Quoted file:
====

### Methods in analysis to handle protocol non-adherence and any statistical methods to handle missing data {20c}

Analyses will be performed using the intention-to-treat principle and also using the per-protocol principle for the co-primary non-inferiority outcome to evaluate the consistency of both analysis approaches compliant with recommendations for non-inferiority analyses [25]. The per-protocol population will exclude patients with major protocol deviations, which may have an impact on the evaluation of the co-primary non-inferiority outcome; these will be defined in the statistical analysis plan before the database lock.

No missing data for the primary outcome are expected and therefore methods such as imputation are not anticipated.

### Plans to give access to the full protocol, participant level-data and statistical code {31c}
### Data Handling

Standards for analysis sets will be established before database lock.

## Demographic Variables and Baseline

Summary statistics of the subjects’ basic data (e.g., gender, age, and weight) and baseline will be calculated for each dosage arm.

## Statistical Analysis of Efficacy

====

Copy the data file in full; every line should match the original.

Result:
### Methods in analysis to handle protocol non-adherence and any statistical methods to handle missing data {20c}

Analyses will be performed using the intention-to-treat principle and also using the per-protocol principle for the co-primary non-inferiority outcome to evaluate the consistency of both analysis approaches compliant with recommendations for non-inferiority analyses [25]. The per-protocol population will exclude patients with major protocol deviations, which may have an impact on the evaluation of the co-primary non-inferiority outcome; these will be defined in the statistical analysis plan before the database lock.

No missing data for the primary outcome are expected and therefore methods such as imputation are not anticipated.

### Plans to give access to the full protocol, participant level-data and statistical code {31c}
### Data Handling

Standards for analysis sets will be established before database lock.

## Demographic Variables and Baseline

Summary statistics of the subjects’ basic data (e.g., gender, age, and weight) and baseline will be calculated for each dosage arm.

## Statistical Analysis of Efficacy